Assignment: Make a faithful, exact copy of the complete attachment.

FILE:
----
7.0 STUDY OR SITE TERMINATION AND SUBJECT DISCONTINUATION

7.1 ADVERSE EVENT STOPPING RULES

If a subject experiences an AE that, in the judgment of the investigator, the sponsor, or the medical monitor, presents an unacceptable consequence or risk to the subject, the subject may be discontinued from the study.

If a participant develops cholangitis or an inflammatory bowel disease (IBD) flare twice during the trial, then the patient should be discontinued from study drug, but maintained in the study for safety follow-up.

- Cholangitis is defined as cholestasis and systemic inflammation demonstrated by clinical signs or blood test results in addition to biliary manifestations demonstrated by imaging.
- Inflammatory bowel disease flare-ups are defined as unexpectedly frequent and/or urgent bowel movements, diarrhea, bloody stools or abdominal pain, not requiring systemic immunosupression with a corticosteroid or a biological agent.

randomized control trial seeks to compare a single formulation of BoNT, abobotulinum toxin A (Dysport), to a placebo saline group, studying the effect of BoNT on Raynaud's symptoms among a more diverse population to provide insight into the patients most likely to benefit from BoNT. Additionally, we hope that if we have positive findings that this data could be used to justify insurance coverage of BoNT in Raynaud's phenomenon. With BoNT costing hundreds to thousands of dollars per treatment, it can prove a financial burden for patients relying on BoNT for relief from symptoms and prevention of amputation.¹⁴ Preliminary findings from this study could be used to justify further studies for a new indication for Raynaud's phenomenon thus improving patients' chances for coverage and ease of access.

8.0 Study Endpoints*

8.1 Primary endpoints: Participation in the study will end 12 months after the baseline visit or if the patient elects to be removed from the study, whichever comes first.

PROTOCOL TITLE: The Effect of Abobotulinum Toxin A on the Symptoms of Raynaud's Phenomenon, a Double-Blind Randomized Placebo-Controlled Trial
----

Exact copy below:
7.0 STUDY OR SITE TERMINATION AND SUBJECT DISCONTINUATION

7.1 ADVERSE EVENT STOPPING RULES

If a subject experiences an AE that, in the judgment of the investigator, the sponsor, or the medical monitor, presents an unacceptable consequence or risk to the subject, the subject may be discontinued from the study.

If a participant develops cholangitis or an inflammatory bowel disease (IBD) flare twice during the trial, then the patient should be discontinued from study drug, but maintained in the study for safety follow-up.

- Cholangitis is defined as cholestasis and systemic inflammation demonstrated by clinical signs or blood test results in addition to biliary manifestations demonstrated by imaging.
- Inflammatory bowel disease flare-ups are defined as unexpectedly frequent and/or urgent bowel movements, diarrhea, bloody stools or abdominal pain, not requiring systemic immunosupression with a corticosteroid or a biological agent.

randomized control trial seeks to compare a single formulation of BoNT, abobotulinum toxin A (Dysport), to a placebo saline group, studying the effect of BoNT on Raynaud's symptoms among a more diverse population to provide insight into the patients most likely to benefit from BoNT. Additionally, we hope that if we have positive findings that this data could be used to justify insurance coverage of BoNT in Raynaud's phenomenon. With BoNT costing hundreds to thousands of dollars per treatment, it can prove a financial burden for patients relying on BoNT for relief from symptoms and prevention of amputation.¹⁴ Preliminary findings from this study could be used to justify further studies for a new indication for Raynaud's phenomenon thus improving patients' chances for coverage and ease of access.

8.0 Study Endpoints*

8.1 Primary endpoints: Participation in the study will end 12 months after the baseline visit or if the patient elects to be removed from the study, whichever comes first.

PROTOCOL TITLE: The Effect of Abobotulinum Toxin A on the Symptoms of Raynaud's Phenomenon, a Double-Blind Randomized Placebo-Controlled Trial